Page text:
Intel Takes a Wider Role, Making Chips for Others
Intel, for the first time, has agreed to manufacture another company’s chips at its most advanced factories. The move thrusts Intel, the largest and wealthiest chip maker, into the contract manufacturing business dominated by Taiwanese and Chinese companies.
Starting next year, Intel will make chips for Achronix Semiconductor, a small company based in Silicon Valley that designs a specialized type of microprocessor used to accelerate computing tasks like shuttling network traffic and encrypting data.
The tie-up, which the two companies plan to make public on Monday, would require Intel to give up only a small fraction of its manufacturing capacity, but it still is a major departure from Intel’s tradition of keeping its prized chip-making expertise to itself.
“We totally appreciate that our manufacturing techniques and factory network are the envy of the chip-making industry,” said Bill Kircos, an Intel spokesman.
Mr. Kircos played down the scope of the deal and the notion that Intel had become a contract chip maker. “For proper perspective, this agreement makes up much less than 1 percent of Intel’s total capacity,” he said.
But some analysts see the deal with Achronix as an indication that Intel intends to enter the contract manufacturing business in a more meaningful way.
“I think this is only the beginning of Intel manufacturing for others,” said Gus Richard, a microprocessor industry analyst with Piper Jaffray.
Intel has long held a manufacturing lead over its competitors in the PC and server chip markets, building chips with smaller components before rivals do. Those smaller pieces result in faster, cheaper, lower-power products. Historically, Intel has kept its collection of multibillion-dollar chip fabrication plants, or fabs, to itself to build the chips it designs in-house.
Meanwhile, a few other companies, most of them located in Taiwan and China, have specialized in building chips that other companies design. These companies engage in a fierce, expensive battle to attract customers like Apple, Nvidia and Advanced Micro Devices.
Mr. Richard said that Intel had struggled to build a major business beyond PC and server chips, and that working with other designers could help it simultaneously learn new markets while offsetting the cost of its factories.
“Manufacturing is their crown jewel, and they’re finding new ways to monetize it,” he said.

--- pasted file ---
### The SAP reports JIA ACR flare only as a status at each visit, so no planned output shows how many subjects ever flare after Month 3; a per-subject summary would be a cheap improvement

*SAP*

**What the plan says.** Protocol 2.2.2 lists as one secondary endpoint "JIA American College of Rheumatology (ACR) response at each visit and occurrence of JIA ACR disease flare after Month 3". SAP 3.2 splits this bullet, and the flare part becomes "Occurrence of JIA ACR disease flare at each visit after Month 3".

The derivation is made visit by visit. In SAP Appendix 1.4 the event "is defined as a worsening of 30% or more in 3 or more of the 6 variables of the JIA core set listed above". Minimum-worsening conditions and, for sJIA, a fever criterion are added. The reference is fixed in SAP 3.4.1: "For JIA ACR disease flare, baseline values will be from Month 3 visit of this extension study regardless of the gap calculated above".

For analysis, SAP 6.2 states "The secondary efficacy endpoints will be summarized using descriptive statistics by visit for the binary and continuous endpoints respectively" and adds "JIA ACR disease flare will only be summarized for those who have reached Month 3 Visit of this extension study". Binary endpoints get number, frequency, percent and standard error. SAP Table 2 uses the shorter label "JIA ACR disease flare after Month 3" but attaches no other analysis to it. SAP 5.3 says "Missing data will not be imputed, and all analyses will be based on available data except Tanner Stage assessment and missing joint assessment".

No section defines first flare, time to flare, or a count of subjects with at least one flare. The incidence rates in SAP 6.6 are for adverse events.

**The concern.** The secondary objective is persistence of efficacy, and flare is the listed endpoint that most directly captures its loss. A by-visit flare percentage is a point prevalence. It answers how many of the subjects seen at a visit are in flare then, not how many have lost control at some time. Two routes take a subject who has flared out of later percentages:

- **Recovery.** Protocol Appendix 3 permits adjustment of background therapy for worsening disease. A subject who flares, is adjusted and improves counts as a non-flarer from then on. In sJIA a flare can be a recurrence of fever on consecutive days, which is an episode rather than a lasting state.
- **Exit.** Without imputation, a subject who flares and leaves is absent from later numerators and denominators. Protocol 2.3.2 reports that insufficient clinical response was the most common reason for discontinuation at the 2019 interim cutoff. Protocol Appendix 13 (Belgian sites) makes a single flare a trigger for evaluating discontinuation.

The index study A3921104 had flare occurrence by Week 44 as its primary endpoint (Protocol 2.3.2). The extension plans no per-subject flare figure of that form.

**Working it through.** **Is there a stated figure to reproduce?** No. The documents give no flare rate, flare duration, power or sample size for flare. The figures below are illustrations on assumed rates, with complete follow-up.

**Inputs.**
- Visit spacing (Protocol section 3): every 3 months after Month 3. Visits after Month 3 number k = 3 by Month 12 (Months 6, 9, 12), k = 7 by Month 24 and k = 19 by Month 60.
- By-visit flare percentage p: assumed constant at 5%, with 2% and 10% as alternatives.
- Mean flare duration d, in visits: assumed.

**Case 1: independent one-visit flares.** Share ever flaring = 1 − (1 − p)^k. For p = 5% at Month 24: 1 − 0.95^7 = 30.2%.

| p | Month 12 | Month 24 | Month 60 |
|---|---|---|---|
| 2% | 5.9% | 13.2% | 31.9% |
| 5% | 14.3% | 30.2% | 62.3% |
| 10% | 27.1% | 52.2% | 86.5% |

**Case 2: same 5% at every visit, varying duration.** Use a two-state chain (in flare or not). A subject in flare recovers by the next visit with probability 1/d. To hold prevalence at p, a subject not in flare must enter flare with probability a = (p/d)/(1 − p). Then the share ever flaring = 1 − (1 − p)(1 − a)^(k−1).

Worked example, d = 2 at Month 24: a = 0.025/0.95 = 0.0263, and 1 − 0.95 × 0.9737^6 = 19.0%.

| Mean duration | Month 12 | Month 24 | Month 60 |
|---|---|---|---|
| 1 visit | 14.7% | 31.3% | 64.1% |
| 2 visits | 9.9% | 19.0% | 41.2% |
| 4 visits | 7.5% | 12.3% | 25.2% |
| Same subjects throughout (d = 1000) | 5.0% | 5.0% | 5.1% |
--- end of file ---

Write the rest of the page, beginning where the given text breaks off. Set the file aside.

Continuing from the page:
He and other analysts characterized the move as a mere dip of the toe into accepting business from other chip designers. Achronix is a minor player in the relatively modest-size market for F.P.G.A., or field programmable gate array, chips.
These chips fill a niche because they can be tweaked to push through specialized tasks at faster rates than the general purpose chips founds in PCs. Companies use these customizable chips to speed up things like routers and switches, and systems that handle digital signals and video. Increasingly, Wall Street has turned to them to speed their financial calculations, while oil and gas companies use the chips to power through geological data.
The worldwide market for these chips is about $3 billion, about one-tenth of the size of Intel’s annual revenue. Intel does not currently compete in the market.
By branching into manufacturing, even at a modest level, the company can gain some experience in building products for other designers, said Joseph Byrne, a chip industry analyst with the Linley Group. He said that came with challenges because Intel for the first time would need to meet the needs of external customers.
Mr. Byrne added that the move had the chance to heighten competition in the F.P.G.A. market, is currently dominated by two companies: Xilinx and Altera. Both companies rely on contract manufacturers for the chips they design.
John L. Holt, the chief executive of Achronix, said that tapping Intel as a manufacturing partner should allow the company to make faster, cheaper products than its rivals and expand the market for these chips.
“F.P.G.A.’s have been too expensive because the top ones cost in the $1,000 range,” Mr. Holt said. “We will sell them for $400.”
Mr. Byrne said Achronix in 2009 had virtually no market share but that it could make up ground quickly if the chips manufactured by Intel did deliver the expected cost and performance increases.
“This will greatly heighten the threat” that Achronix poses, he said.
But Mr. Richard of Piper Jaffray said that Xilinx and Altera remained well positioned and that it would be a “long stretch” to say that Achronix could quickly catch up.
Intel, on rare occasions, has made chips for other companies in the past, but never at its most advanced manufacturing facilities.